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Why it is necessary but not easy to give delivery riders better benefits and protection

The Covid-19 pandemic has given rise to significant economic consequences for many Singaporeans, with many losing their jobs and turning to remote and freelance work to earn an income.

Why it is necessary but not easy to give delivery riders better benefits and protection

A food delivery rider is seen on the road near the Jem shopping mall in Jurong East on May 17, 2021. One popular form of freelance work among Singaporeans is delivery riders who work for food delivery platforms such as Grab, Foodpanda or Deliveroo.

The Covid-19 pandemic has given rise to significant economic consequences for many Singaporeans, with many losing their jobs and turning to remote and freelance work to earn an income.

During the National Day Rally 2021, Prime Minister Lee Hsien Loong spoke about the growing presence of remote and freelance employment in Singapore.

According to Ministry of Manpower (MOM) data, the number of residents who were engaged in freelance work or who were self-employed increased by 8.2 per cent from 211,000 in 2019 to 228,200 in 2020.

One popular form of freelance work among Singaporeans is delivery riders who work for food delivery platforms such as Grab, Foodpanda or Deliveroo.

This is in part due to the low entry barrier and the relatively attractive pay, even though this comes with significant trade-offs.

First, delivery riders do not have access to the basic benefits that most employees enjoy.

For instance, they do not have employment contracts with the online platforms. Nor are they covered under the Employment Act.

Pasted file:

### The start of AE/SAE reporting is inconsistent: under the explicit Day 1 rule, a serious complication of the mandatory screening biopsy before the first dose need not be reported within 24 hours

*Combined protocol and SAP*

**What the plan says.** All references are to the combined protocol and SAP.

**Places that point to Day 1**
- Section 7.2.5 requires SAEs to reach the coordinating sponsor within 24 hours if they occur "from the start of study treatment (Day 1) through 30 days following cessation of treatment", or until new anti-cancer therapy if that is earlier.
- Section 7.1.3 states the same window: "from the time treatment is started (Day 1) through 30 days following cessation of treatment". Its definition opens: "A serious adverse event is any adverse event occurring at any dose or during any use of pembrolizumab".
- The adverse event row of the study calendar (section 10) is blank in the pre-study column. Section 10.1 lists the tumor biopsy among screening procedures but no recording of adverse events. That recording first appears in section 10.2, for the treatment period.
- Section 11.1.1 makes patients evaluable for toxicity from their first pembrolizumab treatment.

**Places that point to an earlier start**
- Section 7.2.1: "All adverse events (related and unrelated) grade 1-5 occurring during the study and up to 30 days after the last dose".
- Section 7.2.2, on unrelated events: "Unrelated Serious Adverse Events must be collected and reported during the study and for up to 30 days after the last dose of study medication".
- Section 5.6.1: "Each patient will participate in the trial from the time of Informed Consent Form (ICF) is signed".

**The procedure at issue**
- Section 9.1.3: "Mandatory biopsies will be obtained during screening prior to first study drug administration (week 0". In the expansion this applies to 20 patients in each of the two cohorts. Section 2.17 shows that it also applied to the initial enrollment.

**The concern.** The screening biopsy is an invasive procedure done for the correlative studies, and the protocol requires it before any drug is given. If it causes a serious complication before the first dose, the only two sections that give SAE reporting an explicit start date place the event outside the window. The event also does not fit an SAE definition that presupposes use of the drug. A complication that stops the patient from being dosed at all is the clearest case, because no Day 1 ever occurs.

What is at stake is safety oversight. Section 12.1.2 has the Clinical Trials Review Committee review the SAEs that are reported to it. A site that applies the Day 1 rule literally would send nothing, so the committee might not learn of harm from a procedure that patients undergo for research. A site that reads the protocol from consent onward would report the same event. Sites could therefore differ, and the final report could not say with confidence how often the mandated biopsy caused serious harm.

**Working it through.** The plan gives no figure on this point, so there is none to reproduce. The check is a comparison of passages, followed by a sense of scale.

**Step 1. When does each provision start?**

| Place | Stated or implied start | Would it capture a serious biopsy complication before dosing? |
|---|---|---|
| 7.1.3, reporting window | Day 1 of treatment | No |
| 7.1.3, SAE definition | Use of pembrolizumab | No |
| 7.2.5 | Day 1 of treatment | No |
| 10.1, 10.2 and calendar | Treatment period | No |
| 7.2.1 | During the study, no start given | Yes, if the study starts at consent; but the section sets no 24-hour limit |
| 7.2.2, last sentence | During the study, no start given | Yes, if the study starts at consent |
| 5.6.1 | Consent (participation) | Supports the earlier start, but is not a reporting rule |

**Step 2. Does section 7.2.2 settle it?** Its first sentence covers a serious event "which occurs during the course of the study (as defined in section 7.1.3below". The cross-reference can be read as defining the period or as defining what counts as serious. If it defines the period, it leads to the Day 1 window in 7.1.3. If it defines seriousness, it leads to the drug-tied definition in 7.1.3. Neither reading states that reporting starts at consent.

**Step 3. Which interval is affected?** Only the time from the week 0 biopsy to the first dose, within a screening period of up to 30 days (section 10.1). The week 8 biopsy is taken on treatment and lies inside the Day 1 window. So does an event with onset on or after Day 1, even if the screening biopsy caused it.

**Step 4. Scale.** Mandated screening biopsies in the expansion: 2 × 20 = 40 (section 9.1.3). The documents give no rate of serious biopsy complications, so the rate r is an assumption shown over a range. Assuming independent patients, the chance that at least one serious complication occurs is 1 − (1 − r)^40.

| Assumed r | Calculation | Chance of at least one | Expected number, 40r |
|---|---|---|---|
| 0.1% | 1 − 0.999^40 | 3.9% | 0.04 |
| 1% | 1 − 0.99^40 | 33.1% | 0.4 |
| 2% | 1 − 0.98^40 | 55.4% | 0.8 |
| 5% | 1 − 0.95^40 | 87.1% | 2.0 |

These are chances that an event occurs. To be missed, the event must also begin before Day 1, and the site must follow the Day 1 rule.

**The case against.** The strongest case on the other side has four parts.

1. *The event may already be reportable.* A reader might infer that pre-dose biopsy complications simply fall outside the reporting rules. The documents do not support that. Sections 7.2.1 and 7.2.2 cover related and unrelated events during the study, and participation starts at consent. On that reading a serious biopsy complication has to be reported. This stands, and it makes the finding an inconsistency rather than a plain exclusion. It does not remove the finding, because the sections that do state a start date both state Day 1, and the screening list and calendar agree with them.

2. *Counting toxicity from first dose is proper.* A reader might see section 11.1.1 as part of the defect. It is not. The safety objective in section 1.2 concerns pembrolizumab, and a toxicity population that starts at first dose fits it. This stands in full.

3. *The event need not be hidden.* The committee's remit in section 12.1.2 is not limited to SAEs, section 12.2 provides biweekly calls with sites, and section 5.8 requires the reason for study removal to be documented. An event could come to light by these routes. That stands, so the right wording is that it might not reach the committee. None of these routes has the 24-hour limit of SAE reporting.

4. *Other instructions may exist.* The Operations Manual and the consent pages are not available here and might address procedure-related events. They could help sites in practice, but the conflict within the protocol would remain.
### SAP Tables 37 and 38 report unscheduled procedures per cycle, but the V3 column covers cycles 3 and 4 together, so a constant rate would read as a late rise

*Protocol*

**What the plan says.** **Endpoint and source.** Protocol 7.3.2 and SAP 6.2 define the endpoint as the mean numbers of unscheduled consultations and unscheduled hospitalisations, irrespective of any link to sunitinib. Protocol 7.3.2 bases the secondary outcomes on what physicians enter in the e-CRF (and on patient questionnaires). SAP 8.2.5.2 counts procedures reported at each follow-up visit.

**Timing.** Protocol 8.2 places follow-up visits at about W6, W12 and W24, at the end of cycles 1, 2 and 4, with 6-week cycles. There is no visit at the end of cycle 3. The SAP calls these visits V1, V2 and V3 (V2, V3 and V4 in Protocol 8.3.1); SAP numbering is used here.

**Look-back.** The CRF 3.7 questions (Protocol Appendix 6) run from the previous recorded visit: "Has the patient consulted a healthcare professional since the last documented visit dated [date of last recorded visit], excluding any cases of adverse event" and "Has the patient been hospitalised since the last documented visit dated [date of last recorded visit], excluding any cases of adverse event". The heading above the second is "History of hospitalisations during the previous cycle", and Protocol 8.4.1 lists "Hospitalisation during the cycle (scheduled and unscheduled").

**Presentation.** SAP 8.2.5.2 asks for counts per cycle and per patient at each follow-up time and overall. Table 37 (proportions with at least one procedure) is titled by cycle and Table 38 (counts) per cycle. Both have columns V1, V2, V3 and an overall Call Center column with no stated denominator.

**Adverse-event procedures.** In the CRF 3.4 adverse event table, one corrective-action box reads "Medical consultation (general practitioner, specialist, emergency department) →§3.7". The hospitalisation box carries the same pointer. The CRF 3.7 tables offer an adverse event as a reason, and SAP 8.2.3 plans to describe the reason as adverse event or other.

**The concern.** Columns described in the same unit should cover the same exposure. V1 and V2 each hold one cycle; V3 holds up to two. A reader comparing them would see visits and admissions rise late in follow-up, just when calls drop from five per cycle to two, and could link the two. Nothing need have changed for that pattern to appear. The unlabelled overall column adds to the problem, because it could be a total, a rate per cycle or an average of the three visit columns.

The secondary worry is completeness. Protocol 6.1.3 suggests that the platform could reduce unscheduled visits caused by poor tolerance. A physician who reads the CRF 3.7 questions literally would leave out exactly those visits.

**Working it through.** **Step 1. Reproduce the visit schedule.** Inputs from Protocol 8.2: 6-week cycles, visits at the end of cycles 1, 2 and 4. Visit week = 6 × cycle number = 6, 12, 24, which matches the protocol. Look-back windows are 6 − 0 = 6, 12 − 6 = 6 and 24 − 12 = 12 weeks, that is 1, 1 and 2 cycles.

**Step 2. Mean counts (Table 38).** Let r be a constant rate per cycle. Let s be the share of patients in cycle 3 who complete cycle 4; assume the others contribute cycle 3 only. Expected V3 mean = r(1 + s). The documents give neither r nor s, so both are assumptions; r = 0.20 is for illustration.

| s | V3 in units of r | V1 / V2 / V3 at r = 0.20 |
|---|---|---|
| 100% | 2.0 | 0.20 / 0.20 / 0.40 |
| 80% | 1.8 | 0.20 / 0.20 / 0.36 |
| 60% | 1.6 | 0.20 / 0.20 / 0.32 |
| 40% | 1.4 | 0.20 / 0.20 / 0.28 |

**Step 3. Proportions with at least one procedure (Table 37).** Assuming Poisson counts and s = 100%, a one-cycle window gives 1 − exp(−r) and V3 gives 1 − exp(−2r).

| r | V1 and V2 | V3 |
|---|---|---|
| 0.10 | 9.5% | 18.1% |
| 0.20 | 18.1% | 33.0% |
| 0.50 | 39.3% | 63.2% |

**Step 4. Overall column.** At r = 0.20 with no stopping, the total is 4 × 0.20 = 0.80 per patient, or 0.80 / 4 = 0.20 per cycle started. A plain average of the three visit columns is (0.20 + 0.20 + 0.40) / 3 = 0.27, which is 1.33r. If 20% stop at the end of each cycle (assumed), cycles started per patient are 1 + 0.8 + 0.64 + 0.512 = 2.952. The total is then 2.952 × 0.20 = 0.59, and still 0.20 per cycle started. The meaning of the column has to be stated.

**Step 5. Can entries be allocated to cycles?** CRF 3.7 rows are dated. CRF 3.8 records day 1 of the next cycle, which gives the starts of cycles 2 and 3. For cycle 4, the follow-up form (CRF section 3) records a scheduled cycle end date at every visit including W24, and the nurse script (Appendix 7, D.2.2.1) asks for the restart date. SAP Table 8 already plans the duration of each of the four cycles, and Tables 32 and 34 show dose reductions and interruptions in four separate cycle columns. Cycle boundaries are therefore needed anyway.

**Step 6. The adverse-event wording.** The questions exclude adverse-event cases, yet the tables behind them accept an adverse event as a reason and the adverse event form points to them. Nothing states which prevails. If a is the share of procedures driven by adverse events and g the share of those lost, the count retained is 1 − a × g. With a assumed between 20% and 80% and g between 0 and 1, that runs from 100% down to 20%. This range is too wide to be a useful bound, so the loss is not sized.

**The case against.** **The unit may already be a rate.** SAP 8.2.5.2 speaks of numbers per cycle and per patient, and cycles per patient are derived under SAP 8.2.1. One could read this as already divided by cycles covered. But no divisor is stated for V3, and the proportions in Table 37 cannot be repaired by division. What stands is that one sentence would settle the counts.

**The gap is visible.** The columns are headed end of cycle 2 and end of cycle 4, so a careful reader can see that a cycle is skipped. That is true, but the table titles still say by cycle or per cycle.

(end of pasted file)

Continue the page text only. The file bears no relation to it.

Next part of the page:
Consequently, delivery riders are not eligible for basic labour protections such as workplace injury compensation, protection against unfair hiring and firing practices, personal accident insurance, and employer contributions to the Central Provident Fund (CPF).

But without access to medical benefits or CPF contributions, delivery riders will face difficulties affording medical care or housing, and ultimately have insufficient finances for retirement.

On the flipside, while delivery riders are not considered formal employees, they are often penalised for late deliveries or not being able to meet their daily targets.

These concerns are not unique to Singapore.

In April 2021, United States Labor Secretary Marty Walsh spoke of the need to recognise freelance workers as employees and provide these workers with social and employment benefits.

In August 2021 however, a coalition of online platforms including Uber and Lyft, successfully campaigned to get Californians to vote for a ballot measure that excluded these online platforms from classifying their freelance workers or contractors (used in the US) as employees, saving these companies millions in employment benefit payouts.

Meanwhile, in March 2021, Uber granted their United Kingdom drivers “worker status”, giving them employment benefits including minimum wage. This worker status does not apply to couriers in its food delivery business though.

From a career development perspective, delivery riders also face longer-term disadvantages such as insufficient opportunities for upgrading and reskilling or the lack of career progression.

In short, the years that an individual has spent as a delivery rider may not be reflected favourably on his or her resume.

In response, some companies are putting in place measures to protect their riders.

For instance, both Grab and Deliveroo offer their delivery riders in Singapore free accident insurance coverage. Earlier this year, Foodpanda announced a partnership with e-learning platform Gnowbe and Temasek Polytechnic to upskill its delivery riders.

Grab also recently introduced a two-day training programme for new riders.

The programme is focused on improving the riding skills and food hygiene standards of riders rather than providing them with skills that may be transferable to other sectors.

While these moves are encouraging, much more needs to be done to bring the working conditions of delivery riders to parity with other employees.